What is means to be scared

In the first days of abuse, I wasn’t scared. He was not, effectively, trying to scare me: narcissistic abuse comes with humiliation, verbal offence, the abuser’s utter and profound pleasure in making the abused feel belittled, bad and at the heart of it, fundamentally unlikeable. But in its early stages, it doesn’t come with threats. In my case, the heart of it was the volatility: I went – within seconds – from being his wonderful girlfriend to “ugly”, “poorly dressed”, “crazy” and “a prostitute” (that was his very favourite). It all happened within seconds, and – like I said before on these pages – here lied the heart of the problem: I believed him. Emotional dependency meant clinging every second on the moments he demonstrated his love, because I knew those moments, so frequent in the early days, would not last long. It was humiliation, pain, physical suffering all caused by the emotional dependency. But again, it wasn’t fear.

Fear came later, and god knows I am scared now. Threats started when I managed to break away – a little bit at least – and not answer the offensive texts anymore. Then it all happened very rapidly: his obsessive need to spot my “cheating”, the violation of my email, his access to my web message exchanges. That’s when they came. Threats – and they were loads – came then and it was horrible, but what is more horrible now more than one year later, is that I’ve realised yesterday how a just a little trigger of fear brings it all back again. I’m safe, I’m at home in a different country and then again, a minor trigger and it all crumbles down on my head. I understand now, all the times I was told not to go through the legal route as it will all come back, all the memories will came back to you. Well – know what – memories come back every day. The real problem is the fear. I wasn’t used to it anymore – it paralysed me, it’s an old feeling and yet one I can’t make peace with. All coping behaviours come back again. Ever wondered why so many women drop court cases against abusers, or never start them? I’ve always thought it was a mixture of bad memories and lack of trust in the judiciary. Had’t calculated the fear. So here I am.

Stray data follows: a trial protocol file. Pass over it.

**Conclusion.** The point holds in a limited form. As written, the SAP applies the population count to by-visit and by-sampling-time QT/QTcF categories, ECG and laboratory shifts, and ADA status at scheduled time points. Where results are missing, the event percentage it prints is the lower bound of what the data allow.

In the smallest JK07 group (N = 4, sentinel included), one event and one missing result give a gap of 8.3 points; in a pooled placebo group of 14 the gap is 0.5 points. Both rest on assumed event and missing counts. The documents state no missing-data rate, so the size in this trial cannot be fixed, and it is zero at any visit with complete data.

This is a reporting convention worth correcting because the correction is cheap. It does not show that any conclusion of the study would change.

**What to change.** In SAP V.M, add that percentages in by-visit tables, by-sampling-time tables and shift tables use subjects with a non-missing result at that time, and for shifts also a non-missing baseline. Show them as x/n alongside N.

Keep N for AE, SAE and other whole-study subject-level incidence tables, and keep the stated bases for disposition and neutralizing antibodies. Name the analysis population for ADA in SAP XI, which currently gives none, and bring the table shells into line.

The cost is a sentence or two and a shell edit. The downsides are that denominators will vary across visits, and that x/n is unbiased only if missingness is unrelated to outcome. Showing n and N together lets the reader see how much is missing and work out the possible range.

Revert to post 1 in this blog, The Survival’s Responsibility. Harsh on myself as I might be, it means not to let fear own me – I am alive to tell and won’t be silenced, whatever it’s gonna bring. For a moment yesterday, home alone with the fear only, I thought I cannot do this. I think it’s the first time that thought took clear shape in my head. It is there, in a little corner, now that I know the fear it will probably always be. But while the triggers are powerful, and last night I’ve learned how bad it can really be, there is no way, no way fear will silence me or stop whatever I can do, every day, to save other women from falling into this. I think I say so because I’m not alone anymore, so that’s an easy win one could argue. But while being scared means paralysis, and terror that I won’t wish to any human being except for the ones that caused it, responsibility is bigger than terror. Whatever is gonna happen with me in this moment, responsibility stays and is gonna combat everything else. And win.